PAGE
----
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“No other weapon except organization”: The Métis Association of Alberta and the 1938 Metis Population Betterment Act

  • Nicole C. O’Byrne
Couverture de                Volume 24, numéro 2, 2013, p. 1-454, Journal of the Canadian Historical Association

Corps de l’article


The 1930s in the Canadian prairie provinces was a decade of despair, drought, and economic depression. In the midst of this catastrophic socio-economic upheaval, new political organizations emerged from the prairie dustbowl. For example, the province of Alberta witnessed the rise of the Social Credit movement and the communist Labour-Progressives who proposed radical solutions to the economic calamity facing the province. The Métis Association of Alberta (MAA) was one of these political organizations. Established in the early 1930s, the MAA lobbied the provincial government to set aside land for its members so that they could continue to pursue their traditional economic livelihoods such as hunting, trapping, and fishing and, thus, be able to sustain themselves without relying on relief payments. Utilizing a labour union organizational model of area locals overseen by a central executive, the MAA successfully pressured the provincial government to hold a royal commission (the Ewing Commission) on the socio-economic problems facing the Métis population. Based on the recommendations of this commission, the province passed the 1938 Metis Population Betterment Act[1] The province, in consultation with the MAA, set aside land for the exclusive use of the Métis. From the government’s perspective, land was a cheap and expedient way to address the social welfare needs of the Métis. In contrast, the MAA argued that the land base was more than a welfare program — it represented historical redress for the poor treatment of the Métis since the failure of the Red River Resistance.

During the 1930s, the Alberta government did not recognize the historical and rights-based arguments for the land put forward by the MAA. However, both sides agreed that land settlements were the solution to the economic problems facing the Métis. For the province, the lands were an inexpensive way to address the socio-economic problems of one of the poorest populations in the province. The MAA saw the lands as a means by which they could protect their cultural and linguistic identity and redress the failure of the federal government’s scrip program. A Métis scrip was a certificate redeemable for land or money the federal government issued to Métis people to extinguish their Aboriginal title. [2] Despite the diametrically opposed views on the purpose for the land settlements, the 1938 Metis Population Betterment Act is an important piece of legislation because it marked the first time in Canadian history that the Métis were to have land specifically set aside for their use. To date, the Alberta Métis land settlements are the only lands in Canada that constitute a Métis land base to be created and recognized by provincial statute. In 1990, the government of Alberta acknowledged the Métis’ historically-based rationale for the lands and passed the Constitution of Alberta Amendment Act [3] in which the land base was recognized as an integral component of preserving and enhancing Métis culture and identity as well as their right to self-government. This paper illuminates the Alberta government’s response to the political lobbying efforts of the MAA during the 1930s to address the question of why Alberta was the first (and only) Canadian province to set aside Métis land settlements.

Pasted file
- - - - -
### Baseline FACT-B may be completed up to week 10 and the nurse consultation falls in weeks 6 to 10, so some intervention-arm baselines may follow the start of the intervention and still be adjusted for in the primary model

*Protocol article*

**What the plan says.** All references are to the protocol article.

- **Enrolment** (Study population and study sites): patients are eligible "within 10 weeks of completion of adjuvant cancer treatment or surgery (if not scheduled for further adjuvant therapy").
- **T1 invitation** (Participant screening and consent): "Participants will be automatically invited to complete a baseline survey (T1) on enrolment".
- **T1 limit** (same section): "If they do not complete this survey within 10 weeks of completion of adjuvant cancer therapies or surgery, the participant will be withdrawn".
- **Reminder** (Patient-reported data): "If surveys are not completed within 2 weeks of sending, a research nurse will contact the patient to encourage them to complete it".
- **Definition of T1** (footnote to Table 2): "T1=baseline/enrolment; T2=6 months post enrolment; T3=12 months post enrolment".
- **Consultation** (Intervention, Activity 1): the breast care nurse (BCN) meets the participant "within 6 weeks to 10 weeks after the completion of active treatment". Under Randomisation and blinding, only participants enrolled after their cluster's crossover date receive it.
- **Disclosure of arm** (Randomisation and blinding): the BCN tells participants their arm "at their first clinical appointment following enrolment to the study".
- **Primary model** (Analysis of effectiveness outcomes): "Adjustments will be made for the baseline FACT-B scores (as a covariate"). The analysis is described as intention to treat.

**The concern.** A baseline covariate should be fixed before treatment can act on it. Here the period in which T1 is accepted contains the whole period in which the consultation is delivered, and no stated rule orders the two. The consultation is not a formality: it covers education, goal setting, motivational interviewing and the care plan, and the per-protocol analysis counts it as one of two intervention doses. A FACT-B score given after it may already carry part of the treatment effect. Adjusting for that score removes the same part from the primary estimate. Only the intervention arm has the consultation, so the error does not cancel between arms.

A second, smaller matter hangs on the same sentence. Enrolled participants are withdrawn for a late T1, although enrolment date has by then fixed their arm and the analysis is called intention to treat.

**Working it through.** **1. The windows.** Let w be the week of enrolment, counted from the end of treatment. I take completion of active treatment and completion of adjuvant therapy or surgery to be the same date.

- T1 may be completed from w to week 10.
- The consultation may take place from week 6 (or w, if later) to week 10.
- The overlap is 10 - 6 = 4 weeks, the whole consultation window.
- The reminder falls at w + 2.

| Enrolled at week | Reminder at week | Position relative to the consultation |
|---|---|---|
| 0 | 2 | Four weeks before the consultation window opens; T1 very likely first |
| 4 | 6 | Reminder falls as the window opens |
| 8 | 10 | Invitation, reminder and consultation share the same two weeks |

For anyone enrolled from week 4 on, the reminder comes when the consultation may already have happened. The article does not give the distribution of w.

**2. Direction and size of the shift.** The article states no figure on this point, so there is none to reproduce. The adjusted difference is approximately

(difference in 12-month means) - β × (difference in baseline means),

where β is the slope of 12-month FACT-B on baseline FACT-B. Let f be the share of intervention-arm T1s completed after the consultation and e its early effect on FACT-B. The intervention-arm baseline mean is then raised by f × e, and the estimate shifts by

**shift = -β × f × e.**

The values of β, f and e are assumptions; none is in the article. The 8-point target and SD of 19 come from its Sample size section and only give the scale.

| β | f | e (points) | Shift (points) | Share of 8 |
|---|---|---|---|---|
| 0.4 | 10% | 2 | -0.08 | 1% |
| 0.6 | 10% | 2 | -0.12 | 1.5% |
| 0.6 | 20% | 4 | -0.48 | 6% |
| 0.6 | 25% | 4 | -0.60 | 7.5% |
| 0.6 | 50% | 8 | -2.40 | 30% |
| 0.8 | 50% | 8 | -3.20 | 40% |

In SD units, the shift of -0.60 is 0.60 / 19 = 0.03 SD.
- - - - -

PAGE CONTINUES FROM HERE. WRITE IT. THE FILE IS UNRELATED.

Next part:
Over six decades in the making, the transformation, or revision, of the Alberta government’s position regarding the land rights of the Métis has been the subject of several studies. [4] Less studied has been the issue of the land itself. Why did the Métis of Alberta during the 1930s want land, and why was the government open to hearing and granting this request? No other province in Canada, either during this period or since, has consented to granting Métis land for their exclusive use and occupation. In a seminal article, Ken Hatt has argued that both sides agreed to the land grant because it was a unique site of convergence for the parties. [5] Although both the Métis and the government wanted to use land as a solution to the socio-economic problems facing the Métis, they had very different motivations. The Métis claims were based in history and culture with the aim of preserving their identity as an Indigenous people. They lobbied for a land base to redress the problems created by the federal government’s failed scrip program, to protect land rights, and to access better health and education programs to implement self-government over natural resources. The provincial government’s primary motivation was to satisfy what they considered to be a needs-based economic claim in which the land served as an inexpensive means of distributing relief payments. [6] Until recent years, the provincial government failed to recognize the land settlements as anything more than a provincially-run social welfare scheme. The provincial government’s evolution from a needs-based rationale towards the recognition of Métis historical claims that the purpose of the settlements is “the preservation and enhancement of Métis culture and identity and to enable the Métis to attain self-governance” indicates a significant shift in Métis-government relations in Alberta. [7]